Nicolas Gallagher (@necolas) is a front end developer at Twitter and has worked on big projects like HTML5 Boilerplate and Normalize.css. Nicolas talked about questioning old assumptions about front end web development.

These are my notes from his presentation at W3Conf in San Francisco as part of this live blog series.

"Best practices" are not "absolute truths."

Nicolas was an anthropology student for longer than he's been a web developer.

Heraclitus (535BC): philosopher. Contempt for human kind. Misery is the way. Sad Keanu of his time. Died of rubbing cow poop on himself and laying in the sun. Major idea: everything is an illusion. "You cannot step twice into the same river; for fresh waters are flowing in upon you."

Democritus (460BC): also contempt for human kind. The "laughing philosopher". World's first troll. Conservation of mass and energy. Atoms.

These ideas were left in lurch for thousands of years until science found them. Plato and Aristotle rejected these ideas, but you can't blame them. The ideas came back when the time was right.

Web development is also a world of ever-changing contexts. Nicolas keeps doubting assumptions that were true, even six months ago.

HTML class attributes were added for CSS1 "to increase granularity of control over elements."

The CSS Zen Garden (2003) was one page of HTML, but there were loads of different designs for it where only the CSS changed.

Real statements from real people and real specs:

"Don't use unsematic class names."

"Your HTML, like diamonds, are forever."

"Authors are encouraged to use class attribute values that describe the nature of content, rather than values that decirebe the desired presentation of the content."

This stuff is crazy to Nicolas. He once designed his blog with zero classes. Making (so called "perfect semantics") But making changes became impractical. Hard to read. Hard to understand. Hard to make style changes.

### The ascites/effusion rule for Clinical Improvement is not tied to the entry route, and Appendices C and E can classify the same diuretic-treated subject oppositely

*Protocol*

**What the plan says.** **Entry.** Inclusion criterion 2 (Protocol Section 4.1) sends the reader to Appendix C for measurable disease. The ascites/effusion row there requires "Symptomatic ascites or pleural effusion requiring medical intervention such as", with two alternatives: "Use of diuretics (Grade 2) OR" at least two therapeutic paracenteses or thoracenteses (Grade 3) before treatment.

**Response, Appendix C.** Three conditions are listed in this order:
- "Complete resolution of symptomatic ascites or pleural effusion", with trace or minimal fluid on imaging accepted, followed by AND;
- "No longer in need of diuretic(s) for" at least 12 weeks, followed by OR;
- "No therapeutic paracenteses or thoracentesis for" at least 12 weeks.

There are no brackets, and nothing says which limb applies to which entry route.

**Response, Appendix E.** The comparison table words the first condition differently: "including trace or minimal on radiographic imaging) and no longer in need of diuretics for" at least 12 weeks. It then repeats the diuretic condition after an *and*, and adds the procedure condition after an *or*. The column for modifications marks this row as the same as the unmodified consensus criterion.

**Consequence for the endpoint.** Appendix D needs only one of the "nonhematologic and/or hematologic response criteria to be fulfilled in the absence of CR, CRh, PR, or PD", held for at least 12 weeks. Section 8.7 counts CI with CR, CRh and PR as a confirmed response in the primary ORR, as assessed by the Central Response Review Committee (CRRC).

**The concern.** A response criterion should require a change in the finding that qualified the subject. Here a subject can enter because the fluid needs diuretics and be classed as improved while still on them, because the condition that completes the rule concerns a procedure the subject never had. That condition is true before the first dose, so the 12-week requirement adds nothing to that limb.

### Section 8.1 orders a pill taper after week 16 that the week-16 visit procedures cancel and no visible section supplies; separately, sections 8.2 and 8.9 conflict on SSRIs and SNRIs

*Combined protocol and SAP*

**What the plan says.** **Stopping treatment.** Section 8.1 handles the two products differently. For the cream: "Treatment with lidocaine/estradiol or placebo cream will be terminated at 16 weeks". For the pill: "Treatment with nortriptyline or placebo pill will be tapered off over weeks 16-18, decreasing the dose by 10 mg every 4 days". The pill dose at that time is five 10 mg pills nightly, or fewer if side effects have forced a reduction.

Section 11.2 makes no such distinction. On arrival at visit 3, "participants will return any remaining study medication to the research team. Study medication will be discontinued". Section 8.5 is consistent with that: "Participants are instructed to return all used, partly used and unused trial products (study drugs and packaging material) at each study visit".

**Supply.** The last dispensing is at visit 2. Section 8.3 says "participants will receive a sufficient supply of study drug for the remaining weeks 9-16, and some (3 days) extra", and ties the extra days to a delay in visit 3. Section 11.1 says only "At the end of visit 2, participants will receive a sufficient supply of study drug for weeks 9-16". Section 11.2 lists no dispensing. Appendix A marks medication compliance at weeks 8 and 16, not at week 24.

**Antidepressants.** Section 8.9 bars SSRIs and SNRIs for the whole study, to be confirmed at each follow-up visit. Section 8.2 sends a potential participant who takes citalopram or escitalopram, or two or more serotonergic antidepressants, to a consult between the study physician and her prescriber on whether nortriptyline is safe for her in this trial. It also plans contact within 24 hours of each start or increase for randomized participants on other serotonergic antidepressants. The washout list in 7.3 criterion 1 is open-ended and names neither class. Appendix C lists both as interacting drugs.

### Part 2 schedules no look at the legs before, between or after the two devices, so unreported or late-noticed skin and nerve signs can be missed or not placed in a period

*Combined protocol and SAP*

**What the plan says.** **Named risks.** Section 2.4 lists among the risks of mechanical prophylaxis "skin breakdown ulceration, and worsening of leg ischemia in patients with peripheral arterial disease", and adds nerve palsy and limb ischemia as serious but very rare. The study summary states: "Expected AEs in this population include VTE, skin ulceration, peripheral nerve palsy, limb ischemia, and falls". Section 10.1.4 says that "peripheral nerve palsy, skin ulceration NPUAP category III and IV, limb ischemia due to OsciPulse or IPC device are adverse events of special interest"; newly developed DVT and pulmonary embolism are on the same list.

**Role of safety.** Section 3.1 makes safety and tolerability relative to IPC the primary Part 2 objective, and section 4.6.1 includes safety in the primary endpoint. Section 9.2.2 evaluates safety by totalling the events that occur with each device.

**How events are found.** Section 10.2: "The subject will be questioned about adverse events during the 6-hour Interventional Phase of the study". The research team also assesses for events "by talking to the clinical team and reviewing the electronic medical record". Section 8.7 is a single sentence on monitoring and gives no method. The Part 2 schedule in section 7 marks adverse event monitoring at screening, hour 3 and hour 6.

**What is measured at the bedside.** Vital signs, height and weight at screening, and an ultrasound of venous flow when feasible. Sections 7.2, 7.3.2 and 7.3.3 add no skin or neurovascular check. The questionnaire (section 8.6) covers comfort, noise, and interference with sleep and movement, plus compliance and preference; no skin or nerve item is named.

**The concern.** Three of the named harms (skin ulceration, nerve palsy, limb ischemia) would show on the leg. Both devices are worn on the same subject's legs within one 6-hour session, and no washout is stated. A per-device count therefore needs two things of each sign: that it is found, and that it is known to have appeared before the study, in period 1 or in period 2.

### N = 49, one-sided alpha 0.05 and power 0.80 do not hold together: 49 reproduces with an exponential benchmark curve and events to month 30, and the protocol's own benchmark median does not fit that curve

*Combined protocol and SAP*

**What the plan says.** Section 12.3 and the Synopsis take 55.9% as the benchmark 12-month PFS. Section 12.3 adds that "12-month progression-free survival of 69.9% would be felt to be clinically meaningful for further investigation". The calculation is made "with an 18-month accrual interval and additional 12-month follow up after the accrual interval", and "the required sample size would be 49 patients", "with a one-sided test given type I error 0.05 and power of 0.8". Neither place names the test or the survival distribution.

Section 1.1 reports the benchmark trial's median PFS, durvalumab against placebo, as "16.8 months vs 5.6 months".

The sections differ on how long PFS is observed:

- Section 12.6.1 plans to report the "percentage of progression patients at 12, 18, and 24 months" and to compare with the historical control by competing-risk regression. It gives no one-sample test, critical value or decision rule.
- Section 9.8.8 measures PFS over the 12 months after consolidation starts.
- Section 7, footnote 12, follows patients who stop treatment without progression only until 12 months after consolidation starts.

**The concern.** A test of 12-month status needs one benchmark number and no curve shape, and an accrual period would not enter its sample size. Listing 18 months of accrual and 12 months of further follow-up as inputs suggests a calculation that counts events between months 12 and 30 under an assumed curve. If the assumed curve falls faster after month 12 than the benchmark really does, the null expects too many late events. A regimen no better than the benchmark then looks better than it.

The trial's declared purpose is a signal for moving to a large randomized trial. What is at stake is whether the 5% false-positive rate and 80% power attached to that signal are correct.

This is more true:

There is a notion of "ugly" HTML class names though. This kind of class name is fashionable at the moment: hyphenated-lowercase-4-life. E.g.:

.button { }
.button-group {}
.button-primary {}
.button-group-item {}

This kind of thing doesn't communicate much. Contrast that to these "ugly" class names:

.Button {}
.ButtonGroup {}
.Button--primary {}
.ButtonGroup-item {}

This naming convention communicates much more. Double dashes are a modifier. Single dashes is a component child. These aren't ugly. They may not be fashionable at the moment but maybe they will be. This particular pattern comes from the Russian search engine Yandex.

Note: There may be some historical reasons on why classnames have which characters:

Another old best practice is: "Don't use extra elements." Nicolas has gone deep into the world of pseudo elements to avoid the use of extra elements. In retrospect, this made it much harder to understand what is going on. Not that "junk" markup is good, but stuff like Web Components makes much more sense.

CSS is the wrong tool for imparting structure on content/design. HTML is for that. Web Components gives us the ability to use the correct tools without worrying about "junk" markup.